What does a elevated "ferritin" blood test mean for someone with hair loss?

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Iron metabolism is one of my favorite subjects.  Iron has an important role in hair growth and it’s important to understand the intricacies of the many iron tests available. I like all of my patients, whether seeing me for medical treatment of hair loss or hair transplantation, to have iron levels in the normal range.

The “ferritin” blood test is a traditionally a measure of iron stores in the body. When I give lectures on hair loss, I often refer to ferritin as the ‘bank’ of iron – a measure of the amount of iron that is stored away in the body.  Hair follicles seem to be able to sense these iron stores – and if they are not high enough, the result can sometimes be hair shedding. Normally, I aim for patients, especially women, to have a ferritin of at least 50 ug/L.  If ferritin is lower than this I may perform additional blood tests to determine if there are any concerning reasons for the patient to have low iron. In most situations with a low ferritin, I will prescribe iron supplements.

If a low ferritin can sometimes be associated with hair loss, what does a high ferritin mean?

Although the upper range of normal for ferritin is 250-300, it's actually not very common to have a ferritin above 90.  If someone has hair loss, an elevated ferritin should always be thought of as a "caution sign." It might simply be a normal result, or a result of taking iron pills, but a bit more detective work needs to be done before coming to that conclusion. It is important to understand that the ferritin test can rise to levels above 90 ug/L for dozens and dozens of different reasons.  Sometimes it's completely normal finding, but other causes include inflammation, infections, cancers, liver disease, and certain other diseases. The disease known as hemochromatosis leads to markedly elevated ferritin levels.  Patients with various inflammatory scalp diseases (i.e. scarring alopecia, alopecia areata) can also sometimes have a high ferritin. These are just a few examples of conditions which are sometimes associated with a high ferritin.  The list is actually quite long and the cause can sometimes only be diagnosed with further detective work by the doctor. Therefore, the ferritin test is not the most specific test for figuring out iron problems, but it is certainly the best test to start with.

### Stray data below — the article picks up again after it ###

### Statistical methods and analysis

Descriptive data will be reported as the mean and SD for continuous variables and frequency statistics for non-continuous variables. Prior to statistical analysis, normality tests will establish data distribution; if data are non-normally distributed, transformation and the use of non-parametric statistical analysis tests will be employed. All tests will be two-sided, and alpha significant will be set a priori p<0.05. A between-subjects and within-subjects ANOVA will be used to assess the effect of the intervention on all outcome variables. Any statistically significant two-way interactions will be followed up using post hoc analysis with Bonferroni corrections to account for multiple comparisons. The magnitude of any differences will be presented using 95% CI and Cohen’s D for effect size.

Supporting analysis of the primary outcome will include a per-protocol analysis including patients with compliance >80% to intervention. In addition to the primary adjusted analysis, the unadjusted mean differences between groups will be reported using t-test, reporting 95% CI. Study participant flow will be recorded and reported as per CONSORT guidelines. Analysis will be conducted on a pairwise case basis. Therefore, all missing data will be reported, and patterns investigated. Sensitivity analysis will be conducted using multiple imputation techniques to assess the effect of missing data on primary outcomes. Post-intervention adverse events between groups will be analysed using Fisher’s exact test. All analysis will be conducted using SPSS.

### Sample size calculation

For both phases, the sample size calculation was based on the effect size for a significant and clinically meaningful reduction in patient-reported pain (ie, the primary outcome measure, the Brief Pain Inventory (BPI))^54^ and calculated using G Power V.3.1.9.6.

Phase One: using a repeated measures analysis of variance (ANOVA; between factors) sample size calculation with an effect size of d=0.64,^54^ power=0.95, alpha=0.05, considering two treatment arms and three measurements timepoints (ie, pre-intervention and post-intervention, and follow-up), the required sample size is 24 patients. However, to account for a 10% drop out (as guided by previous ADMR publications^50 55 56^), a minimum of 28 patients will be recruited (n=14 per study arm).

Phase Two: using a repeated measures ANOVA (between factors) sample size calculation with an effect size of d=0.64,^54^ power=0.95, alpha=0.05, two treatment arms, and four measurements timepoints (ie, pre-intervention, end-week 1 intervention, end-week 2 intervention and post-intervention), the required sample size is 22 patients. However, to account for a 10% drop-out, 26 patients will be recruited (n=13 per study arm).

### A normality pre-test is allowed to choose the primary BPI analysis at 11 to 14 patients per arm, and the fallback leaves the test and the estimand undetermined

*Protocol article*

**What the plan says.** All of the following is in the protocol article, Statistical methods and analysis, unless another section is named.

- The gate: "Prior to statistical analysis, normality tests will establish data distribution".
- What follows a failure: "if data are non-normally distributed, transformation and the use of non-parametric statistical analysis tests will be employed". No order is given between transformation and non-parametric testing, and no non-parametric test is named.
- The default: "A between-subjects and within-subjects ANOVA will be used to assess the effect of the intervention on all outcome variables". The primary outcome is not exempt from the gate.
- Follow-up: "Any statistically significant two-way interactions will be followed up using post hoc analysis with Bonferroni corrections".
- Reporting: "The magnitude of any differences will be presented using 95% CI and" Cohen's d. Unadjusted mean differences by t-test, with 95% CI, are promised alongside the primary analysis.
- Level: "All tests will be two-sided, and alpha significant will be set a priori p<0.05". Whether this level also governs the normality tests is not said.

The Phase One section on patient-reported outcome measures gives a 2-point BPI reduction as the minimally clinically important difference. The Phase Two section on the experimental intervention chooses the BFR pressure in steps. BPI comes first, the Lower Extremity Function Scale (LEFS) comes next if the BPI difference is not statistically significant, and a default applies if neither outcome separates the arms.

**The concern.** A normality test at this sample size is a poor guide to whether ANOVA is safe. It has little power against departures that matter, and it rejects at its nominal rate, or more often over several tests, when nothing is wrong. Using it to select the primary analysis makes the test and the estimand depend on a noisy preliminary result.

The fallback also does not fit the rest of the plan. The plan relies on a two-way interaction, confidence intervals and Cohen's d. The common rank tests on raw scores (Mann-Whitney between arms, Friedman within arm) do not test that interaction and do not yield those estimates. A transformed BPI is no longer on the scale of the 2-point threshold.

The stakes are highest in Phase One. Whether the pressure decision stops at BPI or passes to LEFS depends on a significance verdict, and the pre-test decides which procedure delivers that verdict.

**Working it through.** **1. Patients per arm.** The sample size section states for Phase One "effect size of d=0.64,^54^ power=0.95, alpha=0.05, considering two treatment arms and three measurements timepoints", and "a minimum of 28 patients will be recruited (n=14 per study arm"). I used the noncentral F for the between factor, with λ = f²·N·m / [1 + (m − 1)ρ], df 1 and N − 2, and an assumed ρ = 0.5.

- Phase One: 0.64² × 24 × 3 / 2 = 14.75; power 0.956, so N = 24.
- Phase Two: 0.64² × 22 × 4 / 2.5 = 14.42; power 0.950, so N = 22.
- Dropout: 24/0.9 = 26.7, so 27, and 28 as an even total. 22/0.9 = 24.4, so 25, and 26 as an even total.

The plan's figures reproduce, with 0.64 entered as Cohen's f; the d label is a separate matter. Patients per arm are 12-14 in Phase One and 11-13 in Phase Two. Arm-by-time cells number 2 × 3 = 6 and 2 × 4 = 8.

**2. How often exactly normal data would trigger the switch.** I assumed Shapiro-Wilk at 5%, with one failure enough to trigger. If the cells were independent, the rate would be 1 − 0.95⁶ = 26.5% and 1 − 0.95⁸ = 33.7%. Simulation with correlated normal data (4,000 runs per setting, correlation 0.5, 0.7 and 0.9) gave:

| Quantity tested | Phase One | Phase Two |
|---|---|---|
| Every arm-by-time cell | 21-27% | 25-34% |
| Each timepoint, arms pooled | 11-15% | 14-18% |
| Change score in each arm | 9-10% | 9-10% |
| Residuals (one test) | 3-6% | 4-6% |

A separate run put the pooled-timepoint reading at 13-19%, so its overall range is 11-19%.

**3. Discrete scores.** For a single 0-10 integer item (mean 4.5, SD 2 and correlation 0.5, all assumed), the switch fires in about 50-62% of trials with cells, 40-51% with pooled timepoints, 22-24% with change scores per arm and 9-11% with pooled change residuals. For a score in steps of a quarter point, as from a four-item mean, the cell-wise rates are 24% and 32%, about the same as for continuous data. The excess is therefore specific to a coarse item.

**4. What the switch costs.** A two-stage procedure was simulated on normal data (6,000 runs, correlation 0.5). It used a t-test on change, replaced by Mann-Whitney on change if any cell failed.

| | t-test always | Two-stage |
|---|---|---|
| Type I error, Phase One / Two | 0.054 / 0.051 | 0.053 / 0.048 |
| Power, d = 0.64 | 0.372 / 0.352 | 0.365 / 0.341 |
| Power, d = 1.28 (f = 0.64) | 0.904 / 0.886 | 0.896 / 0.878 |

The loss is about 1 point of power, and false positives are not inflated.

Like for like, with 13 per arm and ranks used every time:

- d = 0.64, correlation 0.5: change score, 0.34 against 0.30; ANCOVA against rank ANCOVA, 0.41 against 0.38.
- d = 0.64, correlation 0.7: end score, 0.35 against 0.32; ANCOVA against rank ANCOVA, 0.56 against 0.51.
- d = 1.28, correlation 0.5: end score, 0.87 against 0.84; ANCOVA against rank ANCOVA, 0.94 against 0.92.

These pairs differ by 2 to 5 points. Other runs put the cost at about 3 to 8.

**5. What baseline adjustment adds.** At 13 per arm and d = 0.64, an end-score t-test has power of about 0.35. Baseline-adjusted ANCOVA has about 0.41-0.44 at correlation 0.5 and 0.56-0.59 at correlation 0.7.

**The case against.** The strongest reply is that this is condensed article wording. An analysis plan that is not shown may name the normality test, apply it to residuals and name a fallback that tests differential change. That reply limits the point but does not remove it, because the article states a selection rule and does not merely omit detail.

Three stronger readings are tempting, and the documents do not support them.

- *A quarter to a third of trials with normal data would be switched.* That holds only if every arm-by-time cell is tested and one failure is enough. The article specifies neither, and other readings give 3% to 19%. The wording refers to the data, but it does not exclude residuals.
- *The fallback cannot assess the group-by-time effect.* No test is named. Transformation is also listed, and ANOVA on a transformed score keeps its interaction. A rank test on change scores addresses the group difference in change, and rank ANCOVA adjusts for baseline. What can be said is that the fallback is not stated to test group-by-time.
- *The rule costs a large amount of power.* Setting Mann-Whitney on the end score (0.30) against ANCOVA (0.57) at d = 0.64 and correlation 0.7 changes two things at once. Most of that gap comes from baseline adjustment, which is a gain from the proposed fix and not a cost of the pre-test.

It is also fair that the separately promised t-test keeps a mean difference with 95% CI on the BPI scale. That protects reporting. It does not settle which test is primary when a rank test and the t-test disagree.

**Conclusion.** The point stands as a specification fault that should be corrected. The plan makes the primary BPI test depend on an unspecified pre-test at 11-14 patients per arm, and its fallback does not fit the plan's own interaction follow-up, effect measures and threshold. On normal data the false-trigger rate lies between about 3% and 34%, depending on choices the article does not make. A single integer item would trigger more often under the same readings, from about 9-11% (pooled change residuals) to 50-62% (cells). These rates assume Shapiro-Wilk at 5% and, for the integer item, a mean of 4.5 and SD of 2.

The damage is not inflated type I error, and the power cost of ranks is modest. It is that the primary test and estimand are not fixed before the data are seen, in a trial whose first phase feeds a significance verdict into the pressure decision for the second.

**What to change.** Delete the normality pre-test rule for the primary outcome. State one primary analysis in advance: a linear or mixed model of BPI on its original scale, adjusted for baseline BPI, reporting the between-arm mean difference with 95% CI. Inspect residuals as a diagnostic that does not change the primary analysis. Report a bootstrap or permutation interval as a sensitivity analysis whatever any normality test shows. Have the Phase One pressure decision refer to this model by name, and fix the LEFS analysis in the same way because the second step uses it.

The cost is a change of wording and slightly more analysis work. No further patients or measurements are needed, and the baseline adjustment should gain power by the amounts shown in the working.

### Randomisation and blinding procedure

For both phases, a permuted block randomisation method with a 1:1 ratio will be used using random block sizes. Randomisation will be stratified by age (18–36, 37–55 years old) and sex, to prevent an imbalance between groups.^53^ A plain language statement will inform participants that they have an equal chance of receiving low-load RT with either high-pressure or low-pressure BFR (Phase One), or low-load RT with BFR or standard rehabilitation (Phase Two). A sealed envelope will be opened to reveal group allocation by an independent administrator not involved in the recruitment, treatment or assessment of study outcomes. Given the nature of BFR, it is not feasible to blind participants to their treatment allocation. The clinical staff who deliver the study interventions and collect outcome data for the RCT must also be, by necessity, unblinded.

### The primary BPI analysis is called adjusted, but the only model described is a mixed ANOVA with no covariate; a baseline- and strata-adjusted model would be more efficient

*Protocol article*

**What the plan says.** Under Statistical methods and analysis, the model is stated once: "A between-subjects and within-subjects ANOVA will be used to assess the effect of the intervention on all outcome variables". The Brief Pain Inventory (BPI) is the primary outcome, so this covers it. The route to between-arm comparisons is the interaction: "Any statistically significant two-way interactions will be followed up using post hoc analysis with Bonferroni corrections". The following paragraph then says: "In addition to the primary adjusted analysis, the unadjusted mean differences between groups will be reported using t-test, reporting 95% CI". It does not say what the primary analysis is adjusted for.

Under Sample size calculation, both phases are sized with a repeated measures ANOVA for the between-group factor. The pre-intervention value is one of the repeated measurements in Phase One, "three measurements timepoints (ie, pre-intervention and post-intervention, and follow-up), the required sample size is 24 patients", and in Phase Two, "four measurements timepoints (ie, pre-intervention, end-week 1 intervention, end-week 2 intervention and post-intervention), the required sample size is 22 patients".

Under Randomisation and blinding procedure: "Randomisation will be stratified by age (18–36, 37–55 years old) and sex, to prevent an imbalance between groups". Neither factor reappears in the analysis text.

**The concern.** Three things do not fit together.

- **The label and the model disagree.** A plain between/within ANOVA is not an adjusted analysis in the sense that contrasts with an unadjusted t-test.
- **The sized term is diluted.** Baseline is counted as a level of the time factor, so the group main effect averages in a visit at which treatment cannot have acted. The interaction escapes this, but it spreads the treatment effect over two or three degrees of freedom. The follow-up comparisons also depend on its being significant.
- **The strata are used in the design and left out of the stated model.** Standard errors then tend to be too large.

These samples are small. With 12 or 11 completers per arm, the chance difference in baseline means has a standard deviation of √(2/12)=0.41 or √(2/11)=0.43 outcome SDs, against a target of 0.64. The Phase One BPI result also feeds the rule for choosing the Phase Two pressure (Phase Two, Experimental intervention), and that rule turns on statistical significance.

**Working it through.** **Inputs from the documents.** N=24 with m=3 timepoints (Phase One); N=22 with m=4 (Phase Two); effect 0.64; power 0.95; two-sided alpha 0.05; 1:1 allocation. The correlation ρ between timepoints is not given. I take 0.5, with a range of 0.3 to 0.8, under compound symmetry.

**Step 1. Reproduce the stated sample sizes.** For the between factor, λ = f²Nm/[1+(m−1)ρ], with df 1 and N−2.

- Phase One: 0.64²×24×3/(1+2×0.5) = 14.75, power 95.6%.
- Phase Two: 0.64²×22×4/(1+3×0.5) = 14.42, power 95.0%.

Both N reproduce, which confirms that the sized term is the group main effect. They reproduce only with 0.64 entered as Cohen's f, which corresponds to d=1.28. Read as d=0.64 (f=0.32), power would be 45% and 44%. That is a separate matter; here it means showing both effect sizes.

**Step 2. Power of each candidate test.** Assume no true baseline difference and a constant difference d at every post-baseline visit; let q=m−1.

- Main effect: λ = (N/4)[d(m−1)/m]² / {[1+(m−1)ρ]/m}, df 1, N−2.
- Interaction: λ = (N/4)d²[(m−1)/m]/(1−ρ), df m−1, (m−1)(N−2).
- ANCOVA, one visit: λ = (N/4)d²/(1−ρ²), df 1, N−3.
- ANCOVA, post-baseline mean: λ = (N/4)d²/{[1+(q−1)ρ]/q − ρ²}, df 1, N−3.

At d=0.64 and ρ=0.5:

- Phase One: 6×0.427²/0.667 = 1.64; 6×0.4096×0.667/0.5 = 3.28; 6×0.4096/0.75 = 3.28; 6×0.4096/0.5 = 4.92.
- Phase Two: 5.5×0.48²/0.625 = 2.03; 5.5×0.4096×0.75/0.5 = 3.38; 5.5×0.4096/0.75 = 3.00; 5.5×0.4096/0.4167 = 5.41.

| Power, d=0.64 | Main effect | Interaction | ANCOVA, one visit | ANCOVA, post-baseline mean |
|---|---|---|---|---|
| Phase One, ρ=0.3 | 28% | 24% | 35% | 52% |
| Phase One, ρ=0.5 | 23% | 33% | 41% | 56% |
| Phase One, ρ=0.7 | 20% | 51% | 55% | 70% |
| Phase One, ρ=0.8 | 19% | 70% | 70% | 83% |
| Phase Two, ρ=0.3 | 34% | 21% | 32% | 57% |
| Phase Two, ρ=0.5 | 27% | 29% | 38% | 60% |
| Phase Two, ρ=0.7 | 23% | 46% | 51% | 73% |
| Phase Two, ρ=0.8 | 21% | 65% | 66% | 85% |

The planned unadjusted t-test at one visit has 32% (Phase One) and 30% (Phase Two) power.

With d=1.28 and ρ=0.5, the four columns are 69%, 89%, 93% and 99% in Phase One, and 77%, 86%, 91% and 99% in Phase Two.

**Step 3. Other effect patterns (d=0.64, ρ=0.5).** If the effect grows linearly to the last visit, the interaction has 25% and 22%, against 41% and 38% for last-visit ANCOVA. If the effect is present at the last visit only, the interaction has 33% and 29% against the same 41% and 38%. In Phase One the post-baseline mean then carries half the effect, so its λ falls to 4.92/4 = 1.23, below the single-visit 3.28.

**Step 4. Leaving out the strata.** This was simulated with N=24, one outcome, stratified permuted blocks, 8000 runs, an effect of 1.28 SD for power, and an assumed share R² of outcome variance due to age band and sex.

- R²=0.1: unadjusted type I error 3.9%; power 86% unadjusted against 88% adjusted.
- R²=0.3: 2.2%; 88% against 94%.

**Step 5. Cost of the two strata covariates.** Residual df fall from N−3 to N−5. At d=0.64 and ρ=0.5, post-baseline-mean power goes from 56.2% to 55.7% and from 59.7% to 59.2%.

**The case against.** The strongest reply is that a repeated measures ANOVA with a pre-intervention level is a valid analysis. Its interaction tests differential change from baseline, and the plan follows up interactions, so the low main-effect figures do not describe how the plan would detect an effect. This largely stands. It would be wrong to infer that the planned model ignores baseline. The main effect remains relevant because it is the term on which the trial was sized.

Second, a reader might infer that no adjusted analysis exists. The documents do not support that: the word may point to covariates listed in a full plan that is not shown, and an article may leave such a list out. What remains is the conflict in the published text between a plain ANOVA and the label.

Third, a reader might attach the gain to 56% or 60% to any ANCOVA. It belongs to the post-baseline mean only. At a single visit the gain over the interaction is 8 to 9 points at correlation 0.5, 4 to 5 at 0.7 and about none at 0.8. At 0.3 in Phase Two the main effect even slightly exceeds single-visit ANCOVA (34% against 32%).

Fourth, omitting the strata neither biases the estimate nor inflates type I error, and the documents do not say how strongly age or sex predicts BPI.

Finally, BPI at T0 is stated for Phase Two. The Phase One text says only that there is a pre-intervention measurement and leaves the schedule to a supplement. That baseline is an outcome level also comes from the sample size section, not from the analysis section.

If a patient has a low ferritin level, I can be pretty sure that the patient has iron deficiency.

However, if the ferritin is high (say, over 90), and the patient does not take iron supplements, I can't assume the patient simply has a normal iron status. In most of these situations, I ask many additional questions focusing on all the causes of the slightly high ferritin test.

In cases where the ferritin is high, but the patient is not taking iron, it’s important to look for other clues to determine if the patient (and the patient’s hair) might benefit from an iron supplement. All of the following tests need to be carefully interpreted together to make sure that iron is not given if the patients does not need it:

Hemoglobin (HGB).  Patients with significant iron deficiency can sometimes develop a low hemoglobin level or “anemia.”  However, in the “early” stages of iron deficiency, the body makes a normal number of red blood cells. The hemoglobin in such situations is normal.  However, hair shedding can still occur if the iron stores are low.

Red cell distribution width (RDW). The RDW gives a rough estimate of the size of the red blood cells that are being produced by the body. In cases of iron deficiency, the patient’s body may produce some normal size cells but also some very small cells. This leads to a greater variation in cell size.  Therefore, the RDW may be elevated in patients with iron deficiency.

Mean corpuscular volume (MCV). The MCV also gives another measure of the size of red blood cells. In cases of iron deficiency, the MCV is reduced because smaller red blood cells are produced.   This tests needs to be carefully interpreted by a physician as many other conditions can cause a lower MCV.

Transferrin saturation (Tr sat).  The transferrin saturation is calculated by taking into account two blood test results: the serum iron measurement (Fe) and the total iron binding capacity (TIBC) measurement. The Fe divided by the TIBC gives the transferrin saturation. The transferrin saturation can sometimes be reduced in individuals with iron deficiency.

Soluble transferring receptor (STfR). This can be an accurate measurement of iron deficiency and the test is completely independent of whether or not the patient has inflammation.  This is a very expensive test, and is usually not needed when all of the above tests are taken into account. It is rarely ordered. The soluble transfer receptor level is elevated in individuals with iron deficiency.

Taken together, a patient with elevated ferritin but low MCV, low hemoglobin, high RDW and high transferrin saturation has iron deficiency.  Further investigations would be needed to figure out why the patient is iron deficiency. But the investigations don't stop there - further tests would be needed to figure out why the patient has an elevated ferritin.

Dr. Jeff Donovan is a Canadian and US board certified dermatologist specializing exclusively in hair loss. To schedule a consultation, please call the Whistler office at 604.283.1887

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